# Worked Equations and Equations With Units¶

One of the common refrains in maths, physics and engineering education is to “show your working” and “check your working”.

In a one piece generative production workflow, various tools are available that support the creation of simple worked examples. By using a generative approach, the working is guaranteed to be correct (even if the style of presentation may not be exactly as desired) which provides a great benefit in terms of material production.

In addition, tools are available that also allow dimensions, or units of measurement, to form part of the calculation, as well as providing an important way (through dimensional analysis) of checking that a derived formula does indeed create a quantity of the desired type — with the desired or expected unit of measurement — from the manipulated values.

For the learner, being able to generate a worked example from an arbitrary set-up allows them to check their own working against the worked steps generated automatically / mechanically from an arbitrary set-up.

Once again, sharing the means of production that helps authors create logically correct materials also provides learners with a mechanical tutor at their side to help them check their own work.

## handcalcs Equations¶

The handcalcs package provides a simple way for writing mathematical equations using simple text and then rendering them using LaTeX equation style layout.

If the full power of sympy is not required, handcalcs may provide all the manipulation we need:

import handcalcs.render
from math import pi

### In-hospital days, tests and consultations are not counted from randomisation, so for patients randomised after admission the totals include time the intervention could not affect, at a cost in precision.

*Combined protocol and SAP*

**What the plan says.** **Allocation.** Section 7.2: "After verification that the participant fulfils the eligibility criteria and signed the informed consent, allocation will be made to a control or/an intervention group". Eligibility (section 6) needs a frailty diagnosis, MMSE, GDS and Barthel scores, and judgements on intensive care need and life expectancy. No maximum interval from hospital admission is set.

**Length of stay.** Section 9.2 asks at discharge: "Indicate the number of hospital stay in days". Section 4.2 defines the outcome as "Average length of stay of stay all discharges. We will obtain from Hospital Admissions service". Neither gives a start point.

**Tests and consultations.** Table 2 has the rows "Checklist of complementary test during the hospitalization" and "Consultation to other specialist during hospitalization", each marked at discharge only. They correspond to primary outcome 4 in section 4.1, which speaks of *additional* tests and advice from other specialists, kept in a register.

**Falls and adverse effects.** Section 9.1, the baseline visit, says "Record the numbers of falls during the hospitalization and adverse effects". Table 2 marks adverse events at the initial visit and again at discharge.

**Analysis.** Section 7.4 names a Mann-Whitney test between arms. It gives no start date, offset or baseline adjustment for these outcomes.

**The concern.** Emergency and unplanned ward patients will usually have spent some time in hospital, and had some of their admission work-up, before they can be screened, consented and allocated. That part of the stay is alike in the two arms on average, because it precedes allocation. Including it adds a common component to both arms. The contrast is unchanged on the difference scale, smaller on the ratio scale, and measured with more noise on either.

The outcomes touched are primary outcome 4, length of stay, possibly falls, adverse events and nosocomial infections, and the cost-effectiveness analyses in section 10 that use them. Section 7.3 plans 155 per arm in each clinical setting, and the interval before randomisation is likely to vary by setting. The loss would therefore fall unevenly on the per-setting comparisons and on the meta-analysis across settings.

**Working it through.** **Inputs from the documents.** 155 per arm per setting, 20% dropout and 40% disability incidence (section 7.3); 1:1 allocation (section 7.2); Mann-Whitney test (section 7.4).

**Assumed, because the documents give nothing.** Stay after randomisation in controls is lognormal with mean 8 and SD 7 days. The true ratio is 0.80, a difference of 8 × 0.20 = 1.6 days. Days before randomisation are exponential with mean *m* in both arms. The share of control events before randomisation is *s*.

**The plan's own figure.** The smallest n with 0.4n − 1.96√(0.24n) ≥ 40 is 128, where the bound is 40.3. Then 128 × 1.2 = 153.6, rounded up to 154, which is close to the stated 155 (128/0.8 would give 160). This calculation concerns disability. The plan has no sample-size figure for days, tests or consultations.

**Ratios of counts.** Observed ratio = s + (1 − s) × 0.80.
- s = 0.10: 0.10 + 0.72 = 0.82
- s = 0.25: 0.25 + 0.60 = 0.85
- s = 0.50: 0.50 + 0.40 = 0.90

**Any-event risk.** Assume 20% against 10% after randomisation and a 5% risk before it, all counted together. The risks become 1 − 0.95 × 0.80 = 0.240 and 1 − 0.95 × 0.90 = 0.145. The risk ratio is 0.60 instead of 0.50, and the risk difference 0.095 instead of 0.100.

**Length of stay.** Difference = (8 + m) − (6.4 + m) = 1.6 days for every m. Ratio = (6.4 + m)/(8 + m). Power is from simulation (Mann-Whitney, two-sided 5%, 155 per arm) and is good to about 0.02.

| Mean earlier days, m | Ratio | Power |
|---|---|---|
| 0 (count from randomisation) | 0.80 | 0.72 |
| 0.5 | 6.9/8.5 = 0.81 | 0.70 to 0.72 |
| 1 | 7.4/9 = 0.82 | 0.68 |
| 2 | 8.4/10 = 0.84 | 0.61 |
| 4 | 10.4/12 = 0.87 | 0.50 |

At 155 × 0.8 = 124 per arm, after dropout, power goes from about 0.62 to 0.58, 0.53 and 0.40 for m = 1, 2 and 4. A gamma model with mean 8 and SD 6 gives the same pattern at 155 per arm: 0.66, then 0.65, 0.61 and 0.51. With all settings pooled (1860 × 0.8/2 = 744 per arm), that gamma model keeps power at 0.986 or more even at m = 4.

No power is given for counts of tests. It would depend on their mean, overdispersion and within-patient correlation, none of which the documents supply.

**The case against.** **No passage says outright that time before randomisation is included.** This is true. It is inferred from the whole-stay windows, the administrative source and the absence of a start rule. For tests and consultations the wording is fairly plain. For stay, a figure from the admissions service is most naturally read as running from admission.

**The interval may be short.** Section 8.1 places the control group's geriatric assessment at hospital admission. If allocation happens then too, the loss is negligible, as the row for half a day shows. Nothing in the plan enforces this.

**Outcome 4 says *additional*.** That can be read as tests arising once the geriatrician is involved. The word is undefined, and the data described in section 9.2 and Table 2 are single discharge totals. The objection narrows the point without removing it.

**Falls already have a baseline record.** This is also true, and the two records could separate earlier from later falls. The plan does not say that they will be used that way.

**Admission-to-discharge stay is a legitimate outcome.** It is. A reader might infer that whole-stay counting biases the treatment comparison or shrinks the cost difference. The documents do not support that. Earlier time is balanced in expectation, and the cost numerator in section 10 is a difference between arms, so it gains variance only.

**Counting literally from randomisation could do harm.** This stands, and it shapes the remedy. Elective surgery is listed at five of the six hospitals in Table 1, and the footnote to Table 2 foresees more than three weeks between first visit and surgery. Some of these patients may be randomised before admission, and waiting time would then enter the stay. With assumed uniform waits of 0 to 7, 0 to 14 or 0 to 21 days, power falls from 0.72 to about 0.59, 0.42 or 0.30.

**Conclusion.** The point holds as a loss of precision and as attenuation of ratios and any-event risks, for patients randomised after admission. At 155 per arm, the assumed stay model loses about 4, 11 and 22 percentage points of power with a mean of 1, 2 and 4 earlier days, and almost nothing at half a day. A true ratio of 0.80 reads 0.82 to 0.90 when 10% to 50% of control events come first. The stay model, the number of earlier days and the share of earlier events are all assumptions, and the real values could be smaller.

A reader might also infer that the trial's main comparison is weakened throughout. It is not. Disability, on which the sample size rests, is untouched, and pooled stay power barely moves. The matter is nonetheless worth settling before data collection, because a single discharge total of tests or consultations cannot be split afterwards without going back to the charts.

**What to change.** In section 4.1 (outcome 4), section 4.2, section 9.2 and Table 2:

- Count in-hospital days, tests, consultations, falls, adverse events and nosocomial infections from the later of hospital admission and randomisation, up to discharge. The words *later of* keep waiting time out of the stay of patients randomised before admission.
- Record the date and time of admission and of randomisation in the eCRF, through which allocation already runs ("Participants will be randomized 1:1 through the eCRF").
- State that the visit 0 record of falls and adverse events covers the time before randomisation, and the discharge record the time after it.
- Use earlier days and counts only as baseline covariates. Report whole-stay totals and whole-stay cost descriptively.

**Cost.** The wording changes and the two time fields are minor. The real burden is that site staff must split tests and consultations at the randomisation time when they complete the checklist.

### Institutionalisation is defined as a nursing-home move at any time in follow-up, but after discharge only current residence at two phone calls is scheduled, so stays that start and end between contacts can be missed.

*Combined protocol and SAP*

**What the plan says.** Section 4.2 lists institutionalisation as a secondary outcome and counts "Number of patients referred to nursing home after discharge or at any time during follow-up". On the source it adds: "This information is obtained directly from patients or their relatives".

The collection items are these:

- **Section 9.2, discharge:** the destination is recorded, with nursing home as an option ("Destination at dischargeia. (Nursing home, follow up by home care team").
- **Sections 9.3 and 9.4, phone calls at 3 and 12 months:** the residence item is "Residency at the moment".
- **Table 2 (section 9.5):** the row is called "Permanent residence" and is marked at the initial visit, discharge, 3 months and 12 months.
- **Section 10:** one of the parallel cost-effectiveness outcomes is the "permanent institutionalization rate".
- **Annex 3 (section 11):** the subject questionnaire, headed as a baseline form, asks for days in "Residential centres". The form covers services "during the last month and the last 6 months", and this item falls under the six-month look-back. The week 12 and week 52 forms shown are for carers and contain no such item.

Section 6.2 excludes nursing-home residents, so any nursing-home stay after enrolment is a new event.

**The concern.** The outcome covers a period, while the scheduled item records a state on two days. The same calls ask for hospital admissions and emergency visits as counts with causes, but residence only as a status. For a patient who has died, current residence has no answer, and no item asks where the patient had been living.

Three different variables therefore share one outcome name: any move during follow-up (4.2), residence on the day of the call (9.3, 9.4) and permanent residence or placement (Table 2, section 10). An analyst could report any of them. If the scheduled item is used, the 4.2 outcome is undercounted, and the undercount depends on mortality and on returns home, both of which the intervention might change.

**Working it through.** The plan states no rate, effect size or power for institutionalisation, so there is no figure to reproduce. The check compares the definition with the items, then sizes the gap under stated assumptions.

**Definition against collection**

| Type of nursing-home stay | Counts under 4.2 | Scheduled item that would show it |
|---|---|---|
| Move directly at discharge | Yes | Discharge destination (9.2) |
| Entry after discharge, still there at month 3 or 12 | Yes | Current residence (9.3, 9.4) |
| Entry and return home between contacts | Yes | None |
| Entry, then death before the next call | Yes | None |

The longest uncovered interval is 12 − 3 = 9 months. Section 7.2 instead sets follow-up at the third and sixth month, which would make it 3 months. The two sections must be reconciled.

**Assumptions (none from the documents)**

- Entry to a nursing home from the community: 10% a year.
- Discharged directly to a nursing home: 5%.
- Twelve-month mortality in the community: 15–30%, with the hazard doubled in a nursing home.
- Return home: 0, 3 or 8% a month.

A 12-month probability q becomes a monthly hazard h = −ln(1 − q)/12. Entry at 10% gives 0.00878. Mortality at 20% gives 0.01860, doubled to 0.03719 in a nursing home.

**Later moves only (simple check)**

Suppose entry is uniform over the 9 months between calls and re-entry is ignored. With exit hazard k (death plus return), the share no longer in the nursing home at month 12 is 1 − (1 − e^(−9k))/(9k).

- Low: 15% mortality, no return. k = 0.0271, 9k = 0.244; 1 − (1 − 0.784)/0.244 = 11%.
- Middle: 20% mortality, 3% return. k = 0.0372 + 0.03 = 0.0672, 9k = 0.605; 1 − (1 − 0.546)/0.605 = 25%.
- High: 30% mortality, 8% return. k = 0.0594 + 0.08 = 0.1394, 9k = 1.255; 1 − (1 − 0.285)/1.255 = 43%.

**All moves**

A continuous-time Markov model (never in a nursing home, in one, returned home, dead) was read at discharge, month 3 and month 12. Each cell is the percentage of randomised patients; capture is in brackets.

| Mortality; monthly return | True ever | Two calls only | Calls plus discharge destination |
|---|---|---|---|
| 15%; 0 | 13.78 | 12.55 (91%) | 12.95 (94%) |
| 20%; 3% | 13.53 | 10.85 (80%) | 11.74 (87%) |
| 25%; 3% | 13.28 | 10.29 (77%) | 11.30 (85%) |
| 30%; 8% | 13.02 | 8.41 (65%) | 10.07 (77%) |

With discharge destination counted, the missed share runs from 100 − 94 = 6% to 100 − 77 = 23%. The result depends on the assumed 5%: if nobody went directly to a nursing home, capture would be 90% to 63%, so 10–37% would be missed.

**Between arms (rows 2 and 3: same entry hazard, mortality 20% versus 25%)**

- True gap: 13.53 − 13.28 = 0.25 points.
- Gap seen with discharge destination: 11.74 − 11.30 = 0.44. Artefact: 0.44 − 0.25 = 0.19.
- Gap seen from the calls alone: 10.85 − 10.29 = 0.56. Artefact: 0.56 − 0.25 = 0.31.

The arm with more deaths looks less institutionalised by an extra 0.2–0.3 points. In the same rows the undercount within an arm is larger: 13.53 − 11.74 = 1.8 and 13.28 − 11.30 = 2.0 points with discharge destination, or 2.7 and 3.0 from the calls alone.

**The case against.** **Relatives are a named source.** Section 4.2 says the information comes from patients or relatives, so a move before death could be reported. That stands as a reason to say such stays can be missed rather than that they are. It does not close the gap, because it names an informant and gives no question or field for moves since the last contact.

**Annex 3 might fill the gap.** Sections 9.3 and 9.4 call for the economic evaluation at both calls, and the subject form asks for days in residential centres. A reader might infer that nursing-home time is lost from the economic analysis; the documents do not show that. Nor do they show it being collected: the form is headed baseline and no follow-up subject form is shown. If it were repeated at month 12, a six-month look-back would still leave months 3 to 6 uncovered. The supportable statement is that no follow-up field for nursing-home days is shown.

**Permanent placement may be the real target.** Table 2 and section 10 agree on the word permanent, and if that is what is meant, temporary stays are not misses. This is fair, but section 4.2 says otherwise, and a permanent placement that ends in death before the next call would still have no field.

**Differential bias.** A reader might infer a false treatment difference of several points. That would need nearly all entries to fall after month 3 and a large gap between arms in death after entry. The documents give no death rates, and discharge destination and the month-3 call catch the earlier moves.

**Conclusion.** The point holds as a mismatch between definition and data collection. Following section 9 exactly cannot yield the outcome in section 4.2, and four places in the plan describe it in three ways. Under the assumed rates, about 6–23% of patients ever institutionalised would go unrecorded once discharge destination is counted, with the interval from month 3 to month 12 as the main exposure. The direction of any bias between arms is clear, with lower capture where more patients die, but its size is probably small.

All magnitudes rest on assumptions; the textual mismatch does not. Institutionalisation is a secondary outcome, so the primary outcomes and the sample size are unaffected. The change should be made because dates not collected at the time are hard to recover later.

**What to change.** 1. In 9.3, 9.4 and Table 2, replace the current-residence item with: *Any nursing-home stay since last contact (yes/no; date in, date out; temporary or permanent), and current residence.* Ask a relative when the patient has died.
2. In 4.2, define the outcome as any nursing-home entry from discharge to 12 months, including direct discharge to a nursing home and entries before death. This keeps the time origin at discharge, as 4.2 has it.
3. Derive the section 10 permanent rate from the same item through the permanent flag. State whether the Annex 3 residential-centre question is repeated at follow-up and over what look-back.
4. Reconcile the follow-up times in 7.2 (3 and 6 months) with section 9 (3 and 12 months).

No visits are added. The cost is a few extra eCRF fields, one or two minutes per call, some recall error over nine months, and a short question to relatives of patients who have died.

We can easily write equations that reference greek letters and subscripted values, expanding on a symbolic equation using some provided magic:

%%render
t = 1
theta = pi / 2
omega_t =  2 * pi / t

\begin{split} \begin{aligned} t &= 1 \; \\[10pt] \theta &= \frac{ \pi }{ 2 } = \frac{ 3.142 }{ 2 } &= 1.571 \\[10pt] \omega_{t} &= 2 \cdot \frac{ \pi }{ t } = 2 \cdot \frac{ 3.142 }{ 1 } &= 6.283 \end{aligned} \end{split}

We can prevent the magic from evaluating the expression by telling it we want the expression to remain a symbolic one:

%%render symbolic

a = 2
b = 3
c = 2*a + b/3

\begin{split} \begin{aligned} a &= 2 \; \\[10pt] b &= 3 \; \\[10pt] c &= 2 \cdot a + \frac{ b }{ 3 } \; \end{aligned} \end{split}

If the expression is evaluated, elements will be expanded along a single line, unless we force a “long” format output which splits the output over several lines:

%%render long
a = 2
b = 3
c = 2*a + b/3

\begin{split} \begin{aligned} a &= 2 \; \\[10pt] b &= 3 \; \\[10pt] c &= 2 \cdot a + \frac{ b }{ 3 } \\&= 2 \cdot 2 + \frac{ 3 }{ 3 } \\&= 5.0 \\ \end{aligned} \end{split}

If the output isn’t to your liking, handcalcs might still help accelerate authoring by providing a draft of some raw laTeX that you could copy and edit by hand and then render by other means.

Note

In single piece generative document workflow terms, the %%tex magic cell could be removed from a rendered version of the notebook and yet still be used to create raw TeX that might be manually copied into, edited and rendered from a %%latex magicked cell with a hidden input.